Uncle: There are two kinds of happiness. We feel the first kind, pleasure, when our sports team wins, or win money, or when we spend time with people we love. We also feel pleasure when we experience emotions such as wonder, pride, and gratitude. In each instance, chemicals flush our brain to make us feel good. Our happiness soars, but after a while we return to normal.
Nephew: And the other kind?
Uncle: That ‘normal’ feeling is our other kind of happiness. It’s our default happiness. It’s the day-to-day, general feeling of well-being when nothing in particular is happening, like getting up in the morning, or taking a shower, or walking down the street.
Nephew: Our ‘set point’ or ‘baseline’ happiness?
Uncle: I call it our core happiness. We are rarely conscious of it, but it’s the lubricant to life. A person with a strong core happiness is glad to be alive.
Nephew: I guess core happiness would be more important than the pleasure kind?
Uncle: Both are important. Life would be drab and pointless without pleasure. But there are wealthy people – think celebrities – who can have whatever pleasures they want, but if they have a low core happiness they will still find life unsatisfying. And, there are people who don’t have access to many pleasures, but if they have a strong core happiness they can find pleasure in the little things of life.
Nephew: Good on ’em.
Uncle: When I ask people what makes them happy they often say something like, ‘bushwalking’ or ‘being with friends’ or ‘frog racing’ . . . but those things provide the pleasure kind of happiness, not the core kind. If we want to live a happy life we need to focus on looking after our core happiness.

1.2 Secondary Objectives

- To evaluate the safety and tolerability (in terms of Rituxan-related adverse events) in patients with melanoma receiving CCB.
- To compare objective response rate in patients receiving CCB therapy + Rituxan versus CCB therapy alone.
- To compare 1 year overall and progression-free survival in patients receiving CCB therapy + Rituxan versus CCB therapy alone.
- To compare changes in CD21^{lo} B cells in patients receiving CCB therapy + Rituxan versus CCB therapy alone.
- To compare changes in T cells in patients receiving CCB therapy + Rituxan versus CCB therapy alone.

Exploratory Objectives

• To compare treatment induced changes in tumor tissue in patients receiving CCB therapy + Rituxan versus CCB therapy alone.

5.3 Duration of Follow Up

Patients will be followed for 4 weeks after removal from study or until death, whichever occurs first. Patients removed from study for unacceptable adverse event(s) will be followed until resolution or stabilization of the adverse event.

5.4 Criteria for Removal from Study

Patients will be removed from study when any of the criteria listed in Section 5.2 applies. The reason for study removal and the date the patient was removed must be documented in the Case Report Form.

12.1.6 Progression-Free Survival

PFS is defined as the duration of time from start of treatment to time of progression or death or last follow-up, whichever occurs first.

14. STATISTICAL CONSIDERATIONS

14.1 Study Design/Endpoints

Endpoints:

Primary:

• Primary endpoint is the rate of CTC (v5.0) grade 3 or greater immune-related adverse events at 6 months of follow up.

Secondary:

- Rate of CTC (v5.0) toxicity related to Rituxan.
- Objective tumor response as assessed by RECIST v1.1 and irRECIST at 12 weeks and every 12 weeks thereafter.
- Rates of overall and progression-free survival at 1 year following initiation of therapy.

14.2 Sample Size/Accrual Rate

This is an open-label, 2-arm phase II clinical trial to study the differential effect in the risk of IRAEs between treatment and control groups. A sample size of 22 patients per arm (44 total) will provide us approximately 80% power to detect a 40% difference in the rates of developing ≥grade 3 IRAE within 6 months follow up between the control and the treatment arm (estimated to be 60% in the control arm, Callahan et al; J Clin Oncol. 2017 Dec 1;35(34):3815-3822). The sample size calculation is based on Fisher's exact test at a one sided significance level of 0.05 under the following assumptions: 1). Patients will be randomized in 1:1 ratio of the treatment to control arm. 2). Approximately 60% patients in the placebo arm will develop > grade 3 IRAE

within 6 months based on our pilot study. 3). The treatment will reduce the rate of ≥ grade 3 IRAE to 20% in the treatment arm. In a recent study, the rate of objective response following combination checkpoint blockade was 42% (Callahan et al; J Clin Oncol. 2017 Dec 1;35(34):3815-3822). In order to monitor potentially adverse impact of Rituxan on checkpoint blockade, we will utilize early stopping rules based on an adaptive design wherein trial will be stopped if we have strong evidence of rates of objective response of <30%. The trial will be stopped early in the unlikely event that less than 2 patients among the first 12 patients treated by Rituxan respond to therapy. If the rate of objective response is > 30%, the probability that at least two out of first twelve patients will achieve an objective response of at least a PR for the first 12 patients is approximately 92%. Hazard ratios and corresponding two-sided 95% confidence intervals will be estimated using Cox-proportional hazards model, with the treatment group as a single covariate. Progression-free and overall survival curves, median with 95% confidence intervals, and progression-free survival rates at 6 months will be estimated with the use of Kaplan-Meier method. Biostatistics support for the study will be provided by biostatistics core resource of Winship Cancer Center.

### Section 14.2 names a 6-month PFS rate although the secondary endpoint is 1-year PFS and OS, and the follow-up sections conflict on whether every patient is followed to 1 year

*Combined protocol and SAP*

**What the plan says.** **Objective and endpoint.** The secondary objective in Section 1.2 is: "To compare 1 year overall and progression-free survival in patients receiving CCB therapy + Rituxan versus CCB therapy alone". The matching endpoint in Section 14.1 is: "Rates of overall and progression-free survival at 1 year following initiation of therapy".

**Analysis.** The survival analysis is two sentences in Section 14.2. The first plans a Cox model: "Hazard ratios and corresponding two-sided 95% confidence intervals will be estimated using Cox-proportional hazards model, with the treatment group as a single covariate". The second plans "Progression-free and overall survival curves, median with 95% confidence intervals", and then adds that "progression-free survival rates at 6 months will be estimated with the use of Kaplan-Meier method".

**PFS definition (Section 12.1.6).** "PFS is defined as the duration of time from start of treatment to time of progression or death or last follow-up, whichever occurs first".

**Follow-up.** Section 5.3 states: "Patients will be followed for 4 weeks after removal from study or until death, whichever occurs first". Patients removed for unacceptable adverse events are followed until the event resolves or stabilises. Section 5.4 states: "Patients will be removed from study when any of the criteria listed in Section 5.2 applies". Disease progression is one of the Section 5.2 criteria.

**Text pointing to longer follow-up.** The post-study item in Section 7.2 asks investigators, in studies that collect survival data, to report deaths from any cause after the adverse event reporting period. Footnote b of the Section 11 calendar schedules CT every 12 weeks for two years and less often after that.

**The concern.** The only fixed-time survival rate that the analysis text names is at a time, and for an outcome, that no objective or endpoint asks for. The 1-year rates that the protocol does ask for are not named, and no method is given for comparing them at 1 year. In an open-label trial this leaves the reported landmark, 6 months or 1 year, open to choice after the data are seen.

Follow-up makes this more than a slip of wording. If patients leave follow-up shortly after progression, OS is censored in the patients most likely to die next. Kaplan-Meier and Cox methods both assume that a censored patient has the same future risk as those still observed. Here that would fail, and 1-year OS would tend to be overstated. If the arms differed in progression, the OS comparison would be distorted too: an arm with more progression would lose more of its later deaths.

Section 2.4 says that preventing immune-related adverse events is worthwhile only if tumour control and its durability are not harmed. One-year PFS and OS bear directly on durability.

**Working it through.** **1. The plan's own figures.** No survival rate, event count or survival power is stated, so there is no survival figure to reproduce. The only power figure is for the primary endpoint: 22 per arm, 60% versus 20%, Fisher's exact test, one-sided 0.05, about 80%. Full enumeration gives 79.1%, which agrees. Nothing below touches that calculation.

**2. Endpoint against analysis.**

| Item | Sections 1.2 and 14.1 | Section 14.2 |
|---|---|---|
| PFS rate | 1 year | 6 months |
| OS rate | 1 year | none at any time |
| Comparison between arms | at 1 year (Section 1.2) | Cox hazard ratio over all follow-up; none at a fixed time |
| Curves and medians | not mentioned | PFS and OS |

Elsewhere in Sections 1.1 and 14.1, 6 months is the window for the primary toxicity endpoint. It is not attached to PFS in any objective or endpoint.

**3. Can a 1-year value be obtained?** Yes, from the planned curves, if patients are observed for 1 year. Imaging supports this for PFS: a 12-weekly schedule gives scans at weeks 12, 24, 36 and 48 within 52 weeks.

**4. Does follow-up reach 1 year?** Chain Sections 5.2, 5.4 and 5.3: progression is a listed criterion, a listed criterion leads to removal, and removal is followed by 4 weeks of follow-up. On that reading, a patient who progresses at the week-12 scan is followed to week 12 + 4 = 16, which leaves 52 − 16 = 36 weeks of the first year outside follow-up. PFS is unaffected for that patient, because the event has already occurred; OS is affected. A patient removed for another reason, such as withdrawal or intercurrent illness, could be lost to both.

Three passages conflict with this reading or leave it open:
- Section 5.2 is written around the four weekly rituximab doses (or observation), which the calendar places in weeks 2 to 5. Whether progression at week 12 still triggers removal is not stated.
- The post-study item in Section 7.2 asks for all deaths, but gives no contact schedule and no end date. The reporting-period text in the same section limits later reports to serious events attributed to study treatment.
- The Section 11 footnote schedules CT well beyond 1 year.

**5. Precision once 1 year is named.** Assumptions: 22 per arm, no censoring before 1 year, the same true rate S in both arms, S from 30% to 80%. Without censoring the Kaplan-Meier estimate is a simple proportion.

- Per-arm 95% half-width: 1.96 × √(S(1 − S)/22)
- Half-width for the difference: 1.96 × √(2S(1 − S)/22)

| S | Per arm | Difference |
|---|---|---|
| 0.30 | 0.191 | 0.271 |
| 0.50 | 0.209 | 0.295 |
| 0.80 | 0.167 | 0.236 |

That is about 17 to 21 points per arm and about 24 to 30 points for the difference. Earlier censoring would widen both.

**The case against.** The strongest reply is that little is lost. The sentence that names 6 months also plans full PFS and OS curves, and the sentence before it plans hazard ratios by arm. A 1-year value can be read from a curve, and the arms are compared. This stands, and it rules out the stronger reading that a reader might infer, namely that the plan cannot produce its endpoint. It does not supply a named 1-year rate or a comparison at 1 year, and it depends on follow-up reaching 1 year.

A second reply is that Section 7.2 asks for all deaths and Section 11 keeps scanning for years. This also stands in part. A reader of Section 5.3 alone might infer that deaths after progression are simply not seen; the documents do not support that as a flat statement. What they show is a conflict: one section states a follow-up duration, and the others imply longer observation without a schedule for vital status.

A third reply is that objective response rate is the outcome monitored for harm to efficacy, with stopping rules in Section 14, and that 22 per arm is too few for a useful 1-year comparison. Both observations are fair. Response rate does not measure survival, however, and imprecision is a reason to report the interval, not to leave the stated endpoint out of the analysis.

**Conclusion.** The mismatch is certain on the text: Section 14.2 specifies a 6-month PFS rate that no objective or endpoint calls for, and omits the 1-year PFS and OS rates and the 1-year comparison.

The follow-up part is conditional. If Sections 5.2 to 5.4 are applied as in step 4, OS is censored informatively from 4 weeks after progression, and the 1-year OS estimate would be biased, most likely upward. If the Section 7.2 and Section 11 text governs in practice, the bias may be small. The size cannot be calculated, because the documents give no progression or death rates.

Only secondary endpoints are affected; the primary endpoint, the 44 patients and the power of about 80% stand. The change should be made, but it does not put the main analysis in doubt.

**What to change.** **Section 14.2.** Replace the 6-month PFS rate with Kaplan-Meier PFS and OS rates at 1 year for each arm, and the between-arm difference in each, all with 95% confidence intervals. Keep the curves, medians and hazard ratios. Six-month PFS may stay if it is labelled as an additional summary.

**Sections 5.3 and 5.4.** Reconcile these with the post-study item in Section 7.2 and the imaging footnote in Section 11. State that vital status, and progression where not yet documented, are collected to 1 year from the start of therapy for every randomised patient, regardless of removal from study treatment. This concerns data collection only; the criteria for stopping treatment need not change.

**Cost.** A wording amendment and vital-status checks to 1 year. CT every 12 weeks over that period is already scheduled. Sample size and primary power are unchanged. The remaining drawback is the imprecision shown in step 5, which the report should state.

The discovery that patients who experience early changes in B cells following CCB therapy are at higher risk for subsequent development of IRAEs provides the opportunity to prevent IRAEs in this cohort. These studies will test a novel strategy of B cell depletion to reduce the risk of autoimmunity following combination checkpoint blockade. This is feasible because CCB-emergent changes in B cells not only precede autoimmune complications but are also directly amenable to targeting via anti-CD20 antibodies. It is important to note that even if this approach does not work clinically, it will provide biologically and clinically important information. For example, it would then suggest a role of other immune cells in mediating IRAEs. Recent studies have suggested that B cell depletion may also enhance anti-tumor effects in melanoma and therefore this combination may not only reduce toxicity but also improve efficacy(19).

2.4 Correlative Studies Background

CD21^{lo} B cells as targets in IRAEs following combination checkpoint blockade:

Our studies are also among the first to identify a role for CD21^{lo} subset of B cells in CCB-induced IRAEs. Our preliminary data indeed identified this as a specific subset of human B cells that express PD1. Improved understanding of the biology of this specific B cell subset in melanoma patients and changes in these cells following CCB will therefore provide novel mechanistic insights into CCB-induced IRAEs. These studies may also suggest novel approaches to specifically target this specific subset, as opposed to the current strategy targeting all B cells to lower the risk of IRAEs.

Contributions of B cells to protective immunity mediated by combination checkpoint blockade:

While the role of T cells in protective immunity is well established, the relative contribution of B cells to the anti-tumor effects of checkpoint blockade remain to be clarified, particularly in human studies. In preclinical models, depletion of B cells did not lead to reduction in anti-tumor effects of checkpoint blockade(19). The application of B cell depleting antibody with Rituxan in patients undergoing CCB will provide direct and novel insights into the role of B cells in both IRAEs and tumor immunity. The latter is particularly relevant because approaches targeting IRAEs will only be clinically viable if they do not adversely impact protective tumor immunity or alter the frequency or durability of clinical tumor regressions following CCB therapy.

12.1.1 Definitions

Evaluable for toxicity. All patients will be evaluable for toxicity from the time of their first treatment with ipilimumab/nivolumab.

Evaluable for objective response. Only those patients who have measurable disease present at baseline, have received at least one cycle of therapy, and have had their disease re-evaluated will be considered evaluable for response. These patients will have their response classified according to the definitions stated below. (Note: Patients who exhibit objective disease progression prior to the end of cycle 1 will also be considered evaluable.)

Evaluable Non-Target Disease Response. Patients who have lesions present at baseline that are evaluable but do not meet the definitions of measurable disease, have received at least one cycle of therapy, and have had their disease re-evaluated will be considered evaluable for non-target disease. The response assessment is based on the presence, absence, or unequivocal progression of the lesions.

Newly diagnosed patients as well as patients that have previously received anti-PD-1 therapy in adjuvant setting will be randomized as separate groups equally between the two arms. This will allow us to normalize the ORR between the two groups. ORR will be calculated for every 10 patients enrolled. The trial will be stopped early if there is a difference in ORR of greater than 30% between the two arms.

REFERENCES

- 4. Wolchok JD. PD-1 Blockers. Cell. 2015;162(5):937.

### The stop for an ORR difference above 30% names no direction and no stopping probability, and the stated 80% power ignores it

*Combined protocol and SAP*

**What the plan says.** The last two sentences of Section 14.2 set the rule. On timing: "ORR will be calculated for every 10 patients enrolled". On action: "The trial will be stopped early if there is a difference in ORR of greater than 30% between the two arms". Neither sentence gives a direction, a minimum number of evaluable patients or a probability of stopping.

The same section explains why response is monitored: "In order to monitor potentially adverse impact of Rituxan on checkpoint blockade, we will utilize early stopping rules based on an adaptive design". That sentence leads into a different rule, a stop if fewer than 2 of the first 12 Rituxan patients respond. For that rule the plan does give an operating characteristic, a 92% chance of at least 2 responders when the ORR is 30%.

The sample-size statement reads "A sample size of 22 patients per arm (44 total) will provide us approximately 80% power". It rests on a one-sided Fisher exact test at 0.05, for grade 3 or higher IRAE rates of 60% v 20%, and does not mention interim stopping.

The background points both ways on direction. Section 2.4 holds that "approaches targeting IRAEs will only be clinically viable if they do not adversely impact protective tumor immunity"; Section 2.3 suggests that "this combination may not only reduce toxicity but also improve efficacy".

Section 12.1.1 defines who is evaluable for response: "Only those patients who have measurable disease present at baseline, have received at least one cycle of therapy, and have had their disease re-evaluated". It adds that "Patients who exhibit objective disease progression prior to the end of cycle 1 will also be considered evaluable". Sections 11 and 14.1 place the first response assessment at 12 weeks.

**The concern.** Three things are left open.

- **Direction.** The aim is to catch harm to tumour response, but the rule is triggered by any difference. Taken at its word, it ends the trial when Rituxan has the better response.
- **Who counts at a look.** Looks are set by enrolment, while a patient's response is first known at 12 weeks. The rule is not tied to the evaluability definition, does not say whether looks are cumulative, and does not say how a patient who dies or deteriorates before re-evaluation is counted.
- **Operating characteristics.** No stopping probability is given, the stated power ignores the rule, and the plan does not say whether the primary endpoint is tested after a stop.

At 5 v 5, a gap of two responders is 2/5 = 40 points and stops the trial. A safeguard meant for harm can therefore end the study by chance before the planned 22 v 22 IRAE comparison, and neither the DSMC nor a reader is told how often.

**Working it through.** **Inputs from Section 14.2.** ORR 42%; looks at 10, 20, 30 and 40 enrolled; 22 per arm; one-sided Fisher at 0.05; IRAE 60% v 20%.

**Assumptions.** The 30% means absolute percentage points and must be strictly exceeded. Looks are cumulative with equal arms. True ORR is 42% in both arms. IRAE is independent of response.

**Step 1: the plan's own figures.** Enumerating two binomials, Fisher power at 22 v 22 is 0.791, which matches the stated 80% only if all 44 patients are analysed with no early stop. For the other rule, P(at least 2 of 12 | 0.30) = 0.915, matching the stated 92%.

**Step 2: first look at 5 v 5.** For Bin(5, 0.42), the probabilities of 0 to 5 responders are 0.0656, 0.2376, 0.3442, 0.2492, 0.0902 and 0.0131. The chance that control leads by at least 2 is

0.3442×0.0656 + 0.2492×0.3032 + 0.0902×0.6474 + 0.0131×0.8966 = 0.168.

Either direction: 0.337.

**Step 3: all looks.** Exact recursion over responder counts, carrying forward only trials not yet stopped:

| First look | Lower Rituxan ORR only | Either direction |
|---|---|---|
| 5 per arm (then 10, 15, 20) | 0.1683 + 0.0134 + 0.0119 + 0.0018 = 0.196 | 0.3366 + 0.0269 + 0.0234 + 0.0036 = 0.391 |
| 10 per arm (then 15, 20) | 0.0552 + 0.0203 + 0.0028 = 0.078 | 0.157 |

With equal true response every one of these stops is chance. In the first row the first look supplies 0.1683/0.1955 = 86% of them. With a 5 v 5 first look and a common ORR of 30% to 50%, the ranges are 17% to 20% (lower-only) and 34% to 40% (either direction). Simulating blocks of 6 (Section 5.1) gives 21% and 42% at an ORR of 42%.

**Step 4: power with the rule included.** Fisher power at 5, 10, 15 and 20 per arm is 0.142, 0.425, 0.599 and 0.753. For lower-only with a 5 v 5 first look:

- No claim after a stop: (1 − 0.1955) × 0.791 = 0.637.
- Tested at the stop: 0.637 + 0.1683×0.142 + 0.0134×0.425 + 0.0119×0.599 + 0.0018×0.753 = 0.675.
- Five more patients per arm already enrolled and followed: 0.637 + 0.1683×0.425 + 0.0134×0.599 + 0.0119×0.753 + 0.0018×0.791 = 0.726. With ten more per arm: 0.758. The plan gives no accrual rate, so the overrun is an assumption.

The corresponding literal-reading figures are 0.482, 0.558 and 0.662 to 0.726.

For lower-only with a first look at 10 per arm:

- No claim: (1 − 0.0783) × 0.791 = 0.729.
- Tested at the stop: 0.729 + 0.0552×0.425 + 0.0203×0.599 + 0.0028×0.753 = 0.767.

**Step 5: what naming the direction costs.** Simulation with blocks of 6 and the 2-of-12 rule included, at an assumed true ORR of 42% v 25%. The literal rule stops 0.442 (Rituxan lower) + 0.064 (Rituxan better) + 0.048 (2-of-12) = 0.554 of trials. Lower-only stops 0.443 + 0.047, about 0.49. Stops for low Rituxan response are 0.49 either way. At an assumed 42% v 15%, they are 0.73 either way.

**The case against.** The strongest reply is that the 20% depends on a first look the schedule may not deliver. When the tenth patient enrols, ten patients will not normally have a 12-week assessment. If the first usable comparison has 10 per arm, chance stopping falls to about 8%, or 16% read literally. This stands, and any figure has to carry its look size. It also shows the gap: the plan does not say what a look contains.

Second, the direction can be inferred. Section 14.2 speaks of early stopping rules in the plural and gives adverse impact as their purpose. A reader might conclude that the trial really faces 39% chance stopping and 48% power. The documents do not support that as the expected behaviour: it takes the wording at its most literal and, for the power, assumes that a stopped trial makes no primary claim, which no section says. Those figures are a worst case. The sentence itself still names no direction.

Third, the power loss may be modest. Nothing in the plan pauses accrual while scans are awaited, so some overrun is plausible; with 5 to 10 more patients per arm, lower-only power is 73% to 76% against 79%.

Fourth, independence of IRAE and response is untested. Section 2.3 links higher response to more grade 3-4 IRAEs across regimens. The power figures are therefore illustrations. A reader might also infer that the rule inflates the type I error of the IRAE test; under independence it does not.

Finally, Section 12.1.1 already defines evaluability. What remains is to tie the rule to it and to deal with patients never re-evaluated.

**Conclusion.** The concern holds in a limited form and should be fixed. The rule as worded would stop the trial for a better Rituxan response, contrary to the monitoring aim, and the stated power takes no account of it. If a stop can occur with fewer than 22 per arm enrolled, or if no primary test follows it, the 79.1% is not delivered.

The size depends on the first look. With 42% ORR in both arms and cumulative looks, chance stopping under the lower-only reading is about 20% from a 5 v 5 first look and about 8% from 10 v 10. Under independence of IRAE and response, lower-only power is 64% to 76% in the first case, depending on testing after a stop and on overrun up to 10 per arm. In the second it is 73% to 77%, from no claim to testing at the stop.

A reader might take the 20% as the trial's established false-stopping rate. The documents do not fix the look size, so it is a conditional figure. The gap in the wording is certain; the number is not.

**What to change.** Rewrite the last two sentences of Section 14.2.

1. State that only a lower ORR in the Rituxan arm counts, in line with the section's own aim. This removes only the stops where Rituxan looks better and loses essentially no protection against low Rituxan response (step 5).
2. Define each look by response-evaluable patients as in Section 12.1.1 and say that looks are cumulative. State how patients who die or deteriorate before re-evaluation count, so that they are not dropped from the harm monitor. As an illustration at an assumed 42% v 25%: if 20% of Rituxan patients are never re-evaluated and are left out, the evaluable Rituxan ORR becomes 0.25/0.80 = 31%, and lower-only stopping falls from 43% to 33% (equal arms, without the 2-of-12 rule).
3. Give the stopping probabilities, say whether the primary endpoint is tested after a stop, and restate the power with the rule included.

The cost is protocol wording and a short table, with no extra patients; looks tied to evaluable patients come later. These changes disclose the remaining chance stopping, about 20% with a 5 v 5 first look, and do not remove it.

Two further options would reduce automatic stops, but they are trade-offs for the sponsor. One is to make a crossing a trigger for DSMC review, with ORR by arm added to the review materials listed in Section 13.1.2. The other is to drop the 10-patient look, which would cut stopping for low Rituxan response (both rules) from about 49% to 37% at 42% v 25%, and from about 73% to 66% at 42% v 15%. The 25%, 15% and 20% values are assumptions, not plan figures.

Nephew: People race frogs?
Uncle: It can be helpful to distinguish between the two kinds of happiness so that when we need to make a decision we can ask ourselves the same question the Dalai Lama asks himself: ‘Will it bring pleasure? Or happiness?’
Nephew: Who writes his stuff? Let’s say a happy person’s house burns down. They can’t be happy then, can they?
Uncle: They understandably suffer. Their core happiness is swamped by suffering. But midst the suffering they still consider their life to be a happy one. They instinctively know that life is still worth living. They endure their pain with the knowledge that at some point their grief will cease, and their happiness will return.
Nephew: So, core happiness has nothing to do with joy?
Uncle: Correct. It’s about how you feel when you are not joyful . . . and not suffering. It’s about how you feel when nothing in particular is happening. When your house burns down, something in particular has happened, and understandably, your core happiness is overwhelmed.
Nephew: Okay, there’s a clear distinction between pleasure and core happiness, though both are important. I get it. So, what makes a person happy?
Uncle: Satisfying long-term, ongoing innate needs.
Nephew: What the hell does that mean?! Forget it. I’m off to google ‘frog racing’.
‘When I think of happiness I think of a bed. The most essential part of a comfortable bed is a solid mattress. On top of that mattress you have crumpled sheets, you have to change those sheets and pillowslips every week, you have disorganisation, you have cold, you have warmth. But the solid foundation is there and that’s your mattress, and all of the things on top of that mattress is what happens in life. The foundation is your happiness.’
Linda Burney, MP of NSW Legislative Assembly.